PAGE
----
Agriculture
Got Milk? How?
New Gene Fights Potato Blight
Watching out for vultures
Amphibians
Bullfrogs
Toads
Tree Frogs
Animals
Missing Moose
Thieves of a Feather
Hot Pepper, Hot Spider
Behavior
How Much Babies Know
Calculating crime
Taking a Spill for Science
Birds
Macaws
Parakeets
Hummingbirds
Chemistry and Materials
Watching out for vultures
Big Machine Reveals Small Worlds
Popping to Perfection
Computers
Fingerprint Evidence
Graphene's superstrength
The Shape of the Internet
Dinosaurs and Fossils
Meet your mysterious relative
Downsized Dinosaurs
Tiny Pterodactyl
E Learning Jamaica
2014 GSAT Results for Jamaican Kids
E Learning in Jamaica WIN PRIZES and try our Fun Animated Games
Results of GSAT are in schools this week
Earth
Shrinking Glaciers
Slip Slidin' Away—Under the Sea
Meteorites may have sparked life on Earth
Environment
Pumping Up Poison Ivy
The Oily Gulf
Food Web Woes
Finding the Past
Stone Age Sole Survivors
Digging Up Stone Age Art
Stonehenge Settlement
Fish
Sturgeons
A Grim Future for Some Killer Whales
Parrotfish
Food and Nutrition
Moving Good Fats from Fish to Mice
Yummy bugs
Symbols from the Stone Age
GSAT English Rules
Adjectives and Adverbs
Capitalization Rules
Order of Adjectives
GSAT Exam Preparation Jamaica
GSAT Practice Papers | GSAT Mathematics | Maths
E Learning in Jamaica WIN PRIZES and try our Fun Animated Games
42,000 students will sit for the GSAT Exam in two weeks
GSAT Exams Jamaica Scholarships
GSAT Scholarship
42,000 students will sit for the GSAT Exam in two weeks
Results of GSAT are in schools this week
GSAT Mathematics
Secrets of an Ancient Computer
10 Common Mistakes When Preparing for the GSAT Math Test
Setting a Prime Number Record
Human Body
Speedy Gene Gives Runners a Boost
Sea Kids See Clearly Underwater
Disease Detectives
Invertebrates
Lobsters
Butterflies
Tarantula
Mammals
Felines
Rottweilers
Grizzly Bear
Parents
How children learn
Choosing a Preschool: What to Consider
What Not to Say to Emerging Readers
Physics
The Pressure of Scuba Diving
Echoes of a Stretched Egg
Electric Backpack
Plants
Fastest Plant on Earth
Fast-flying fungal spores
The algae invasion
Reptiles
Gila Monsters
Copperhead Snakes
Rattlesnakes
Space and Astronomy
A Great Ball of Fire
A Smashing Display
Burst Busters
Technology and Engineering
Riding Sunlight
Are Propellers Fin-ished?
Toy Challenge
The Parts of Speech
What is a Preposition?
Adjectives and Adverbs
Countable and Uncountable Nouns
Transportation
Are Propellers Fin-ished?
Charged cars that would charge
Troubles with Hubble
Weather
Earth's Poles in Peril
Warmest Year on Record
A Change in Climate
Add your Article

Mammals in the Shadow of Dinosaurs

Dinosaurs spent 170 million years on Earth before they suddenly died out about 65 million years ago. After dinosaurs disappeared, mammals took over. It turns out that small mammals lived during the reign of dinosaurs, too. And over the last few years, a flurry of new discoveries has revealed what these creatures were like. They were not the pathetic, little creatures that scientists had previously imagined. In fact, these mammals were well-adapted to their habitats, and they survived alongside dinosaurs quite well. Last year, for example, researchers looked at the remains of a chipmunk-like creature that lived 150 million years ago. Fossils included a lower jaw, skull fragments, and 40 percent of a skeleton. Based on their size, shape, and arrangement, the animal's foot and limb bones indicate that it did a lot of digging. It's the first animal of that era shown to have this type of behavior. Also last year, paleontologists analyzed two skeletons of a type of predator that belonged to the genus Repenomamus. These mammals lived in China about 130 million years ago. One species of Repenomamus is the largest mammal yet discovered from the dinosaur age. It measured 1 meter (3.3 feet long) and weighed up to 14 kilograms (31 pounds). It looked like a badger. Another species of Repenomamus was about the size of an opossum. One specimen was found with the remains of a baby dinosaur in its stomach (see "Dino Takeout for Mammals"). "These are spectacular discoveries," says Jason A. Lillegraven, a paleontologist at the University of Wyoming in Laramie. "They show a degree of diversification [of early mammals] that we hadn't recognized before." The most recent addition to the growing list of ancient mammals is called Castorocauda lutrasimilis, which means "beaver-tailed creature that looks like an otter." It lived about 164 million years ago in northeastern China. At 50 centimeters (19.7 inches) long, Castorocauda was about the size of a platypus. It probably weighed some 800 grams (1.8 pounds). That's more than 10 times heavier than other mammals living at that time. Castorocauda's remains include the oldest fossilized fur yet found. Its body was covered by a thick layer of fur underneath an outer coat of long, stiff guard hairs. Like modern beavers, leathery scales and guard hairs covered the creature's tail, which probably helped it swimThe animal's back teeth were shaped like the teeth of modern seals and were useful for both biting and grinding food. Like seals, it probably ate fish and invertebrates that lived in the water. Until recently, most evidence that scientists had of these unique mammals came from fossilized teeth. While plentiful and well-preserved, teeth can reveal only so much. Future finds should help scientists piece together the history of mammalian evolution, both during the time of dinosaurs and beyond.—E. Sohn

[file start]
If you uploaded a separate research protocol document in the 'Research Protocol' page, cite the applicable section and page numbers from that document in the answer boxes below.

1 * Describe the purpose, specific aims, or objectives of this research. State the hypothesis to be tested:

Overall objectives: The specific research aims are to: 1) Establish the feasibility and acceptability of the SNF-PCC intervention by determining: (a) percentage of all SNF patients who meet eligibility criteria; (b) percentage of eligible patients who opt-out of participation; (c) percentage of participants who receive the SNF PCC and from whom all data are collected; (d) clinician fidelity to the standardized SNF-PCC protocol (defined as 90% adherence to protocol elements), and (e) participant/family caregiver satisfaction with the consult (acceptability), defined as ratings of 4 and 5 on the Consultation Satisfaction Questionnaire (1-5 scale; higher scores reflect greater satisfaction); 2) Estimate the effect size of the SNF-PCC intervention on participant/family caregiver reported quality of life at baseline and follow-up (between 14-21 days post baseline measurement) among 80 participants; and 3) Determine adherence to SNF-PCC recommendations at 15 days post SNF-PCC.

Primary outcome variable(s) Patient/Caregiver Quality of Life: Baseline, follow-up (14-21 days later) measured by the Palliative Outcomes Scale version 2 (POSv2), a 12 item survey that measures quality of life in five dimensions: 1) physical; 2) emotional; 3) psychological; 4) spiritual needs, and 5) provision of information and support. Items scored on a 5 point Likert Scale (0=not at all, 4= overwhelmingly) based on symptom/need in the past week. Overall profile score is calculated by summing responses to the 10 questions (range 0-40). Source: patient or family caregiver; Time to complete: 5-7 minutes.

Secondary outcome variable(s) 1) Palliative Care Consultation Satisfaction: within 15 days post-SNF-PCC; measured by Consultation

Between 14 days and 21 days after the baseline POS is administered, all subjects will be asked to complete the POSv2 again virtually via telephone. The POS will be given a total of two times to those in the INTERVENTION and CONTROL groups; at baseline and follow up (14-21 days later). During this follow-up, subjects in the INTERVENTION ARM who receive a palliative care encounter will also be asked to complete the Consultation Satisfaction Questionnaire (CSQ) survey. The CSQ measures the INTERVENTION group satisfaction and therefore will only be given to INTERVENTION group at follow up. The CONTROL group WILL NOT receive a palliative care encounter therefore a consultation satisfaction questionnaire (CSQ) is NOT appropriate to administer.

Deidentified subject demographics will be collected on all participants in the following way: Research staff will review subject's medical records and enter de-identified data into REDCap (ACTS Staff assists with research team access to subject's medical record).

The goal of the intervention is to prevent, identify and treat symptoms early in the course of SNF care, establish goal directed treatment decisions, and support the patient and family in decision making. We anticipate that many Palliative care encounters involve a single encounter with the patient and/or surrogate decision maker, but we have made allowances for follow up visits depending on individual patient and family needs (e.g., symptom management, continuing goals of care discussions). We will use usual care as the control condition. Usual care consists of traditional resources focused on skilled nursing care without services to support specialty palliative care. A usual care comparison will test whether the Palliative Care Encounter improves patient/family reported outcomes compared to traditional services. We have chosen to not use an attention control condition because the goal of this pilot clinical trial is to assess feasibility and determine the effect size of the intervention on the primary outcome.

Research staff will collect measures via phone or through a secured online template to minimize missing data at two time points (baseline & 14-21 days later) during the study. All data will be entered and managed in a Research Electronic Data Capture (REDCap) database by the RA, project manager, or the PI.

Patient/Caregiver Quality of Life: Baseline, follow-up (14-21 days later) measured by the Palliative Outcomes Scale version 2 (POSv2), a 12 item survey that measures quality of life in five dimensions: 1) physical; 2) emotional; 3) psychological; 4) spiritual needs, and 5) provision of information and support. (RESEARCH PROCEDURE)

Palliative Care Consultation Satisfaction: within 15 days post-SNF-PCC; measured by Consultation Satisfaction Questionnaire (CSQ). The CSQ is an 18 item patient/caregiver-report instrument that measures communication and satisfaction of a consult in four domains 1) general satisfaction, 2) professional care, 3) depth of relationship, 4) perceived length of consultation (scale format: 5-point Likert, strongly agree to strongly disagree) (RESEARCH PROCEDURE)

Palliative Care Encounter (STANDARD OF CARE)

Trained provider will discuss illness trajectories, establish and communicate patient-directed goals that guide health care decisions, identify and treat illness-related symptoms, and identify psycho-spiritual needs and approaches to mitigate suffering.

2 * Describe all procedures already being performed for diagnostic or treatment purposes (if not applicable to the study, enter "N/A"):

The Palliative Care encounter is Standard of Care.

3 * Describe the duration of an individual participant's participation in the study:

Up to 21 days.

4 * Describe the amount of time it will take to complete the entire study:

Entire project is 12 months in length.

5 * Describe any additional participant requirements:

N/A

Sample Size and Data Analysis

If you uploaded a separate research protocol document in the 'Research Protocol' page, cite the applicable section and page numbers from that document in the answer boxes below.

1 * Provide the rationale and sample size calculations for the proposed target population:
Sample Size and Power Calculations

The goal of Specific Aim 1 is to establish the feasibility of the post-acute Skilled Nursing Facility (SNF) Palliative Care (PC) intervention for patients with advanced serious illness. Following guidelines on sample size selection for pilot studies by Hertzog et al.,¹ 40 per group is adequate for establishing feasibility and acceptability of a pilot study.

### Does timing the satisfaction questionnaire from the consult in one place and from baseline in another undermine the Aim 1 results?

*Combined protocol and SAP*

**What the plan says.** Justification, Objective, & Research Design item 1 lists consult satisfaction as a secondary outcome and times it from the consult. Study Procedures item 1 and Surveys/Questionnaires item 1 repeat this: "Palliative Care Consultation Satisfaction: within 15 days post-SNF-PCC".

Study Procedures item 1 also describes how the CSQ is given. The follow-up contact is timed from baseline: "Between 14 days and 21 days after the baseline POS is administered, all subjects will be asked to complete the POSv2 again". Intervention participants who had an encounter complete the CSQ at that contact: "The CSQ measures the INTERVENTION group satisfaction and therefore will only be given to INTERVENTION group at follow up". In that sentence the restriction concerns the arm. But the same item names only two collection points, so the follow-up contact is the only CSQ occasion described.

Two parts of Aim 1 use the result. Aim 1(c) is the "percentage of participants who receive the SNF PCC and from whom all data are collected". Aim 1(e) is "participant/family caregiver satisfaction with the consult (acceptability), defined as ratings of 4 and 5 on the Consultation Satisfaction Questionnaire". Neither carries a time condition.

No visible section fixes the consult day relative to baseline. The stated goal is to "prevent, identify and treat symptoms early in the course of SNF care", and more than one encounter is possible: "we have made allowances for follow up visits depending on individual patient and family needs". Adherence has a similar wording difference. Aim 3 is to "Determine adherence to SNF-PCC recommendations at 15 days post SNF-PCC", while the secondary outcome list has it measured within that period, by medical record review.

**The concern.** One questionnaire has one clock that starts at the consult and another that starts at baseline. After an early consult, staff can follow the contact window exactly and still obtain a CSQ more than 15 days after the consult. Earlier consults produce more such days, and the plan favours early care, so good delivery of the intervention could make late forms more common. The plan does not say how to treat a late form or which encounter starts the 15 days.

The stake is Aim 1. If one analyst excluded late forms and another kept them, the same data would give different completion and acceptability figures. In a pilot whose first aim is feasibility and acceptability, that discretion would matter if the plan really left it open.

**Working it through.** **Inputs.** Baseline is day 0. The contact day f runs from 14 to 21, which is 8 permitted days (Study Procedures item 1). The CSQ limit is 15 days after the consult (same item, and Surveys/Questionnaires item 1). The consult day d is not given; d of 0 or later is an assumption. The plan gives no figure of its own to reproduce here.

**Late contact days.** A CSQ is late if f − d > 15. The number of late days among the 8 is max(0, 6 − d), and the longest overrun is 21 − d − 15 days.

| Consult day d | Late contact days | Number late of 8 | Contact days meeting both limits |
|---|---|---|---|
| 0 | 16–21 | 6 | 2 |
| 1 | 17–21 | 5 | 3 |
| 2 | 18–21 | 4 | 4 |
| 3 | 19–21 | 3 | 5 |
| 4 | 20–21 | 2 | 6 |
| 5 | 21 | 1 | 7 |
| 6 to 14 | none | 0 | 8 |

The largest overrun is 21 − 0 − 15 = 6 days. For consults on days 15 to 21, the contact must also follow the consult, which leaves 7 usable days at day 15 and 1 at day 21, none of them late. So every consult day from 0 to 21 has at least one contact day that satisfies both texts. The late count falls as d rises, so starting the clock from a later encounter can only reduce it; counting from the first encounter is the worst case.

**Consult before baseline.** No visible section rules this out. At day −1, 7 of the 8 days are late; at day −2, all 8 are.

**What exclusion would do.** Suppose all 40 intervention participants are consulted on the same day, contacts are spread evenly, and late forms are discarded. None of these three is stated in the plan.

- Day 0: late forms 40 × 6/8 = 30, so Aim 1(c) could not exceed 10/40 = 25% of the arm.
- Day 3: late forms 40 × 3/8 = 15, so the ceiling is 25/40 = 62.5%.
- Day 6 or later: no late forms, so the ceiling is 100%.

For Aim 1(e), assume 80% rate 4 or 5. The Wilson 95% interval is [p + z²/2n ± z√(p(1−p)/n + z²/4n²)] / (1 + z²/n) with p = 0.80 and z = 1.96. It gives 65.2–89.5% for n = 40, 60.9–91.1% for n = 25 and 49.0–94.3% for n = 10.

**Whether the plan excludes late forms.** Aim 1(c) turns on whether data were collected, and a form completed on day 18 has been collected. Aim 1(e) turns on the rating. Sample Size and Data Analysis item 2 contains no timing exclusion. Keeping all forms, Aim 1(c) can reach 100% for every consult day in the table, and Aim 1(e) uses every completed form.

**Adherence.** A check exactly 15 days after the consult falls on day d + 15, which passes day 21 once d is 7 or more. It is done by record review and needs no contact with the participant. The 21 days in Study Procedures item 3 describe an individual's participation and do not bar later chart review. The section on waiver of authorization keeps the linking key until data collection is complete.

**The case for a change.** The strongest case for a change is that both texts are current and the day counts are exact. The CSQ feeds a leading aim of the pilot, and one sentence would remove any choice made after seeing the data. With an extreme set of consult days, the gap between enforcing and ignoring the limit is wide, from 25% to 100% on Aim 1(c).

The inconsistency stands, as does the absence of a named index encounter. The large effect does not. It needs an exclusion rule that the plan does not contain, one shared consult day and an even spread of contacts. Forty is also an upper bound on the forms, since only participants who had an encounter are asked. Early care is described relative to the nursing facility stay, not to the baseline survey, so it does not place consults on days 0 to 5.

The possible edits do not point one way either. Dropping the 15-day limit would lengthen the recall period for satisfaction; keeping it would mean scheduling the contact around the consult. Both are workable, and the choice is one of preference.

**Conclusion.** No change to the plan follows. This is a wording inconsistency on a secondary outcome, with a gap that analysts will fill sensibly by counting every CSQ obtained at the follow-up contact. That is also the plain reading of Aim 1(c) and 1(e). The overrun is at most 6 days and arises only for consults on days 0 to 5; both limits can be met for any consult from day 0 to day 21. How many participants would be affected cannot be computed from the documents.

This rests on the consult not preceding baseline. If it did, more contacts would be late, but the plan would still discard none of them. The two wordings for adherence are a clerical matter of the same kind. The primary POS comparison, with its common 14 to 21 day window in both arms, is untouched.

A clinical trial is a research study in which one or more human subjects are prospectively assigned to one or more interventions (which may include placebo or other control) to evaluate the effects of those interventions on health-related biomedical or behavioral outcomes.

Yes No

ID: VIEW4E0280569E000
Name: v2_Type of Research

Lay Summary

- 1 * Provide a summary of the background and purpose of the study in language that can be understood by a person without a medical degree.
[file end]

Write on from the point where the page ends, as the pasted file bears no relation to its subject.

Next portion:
Mammals in the Shadow of Dinosaurs
Mammals in the Shadow of Dinosaurs








Designed and Powered by HBJamaica.com™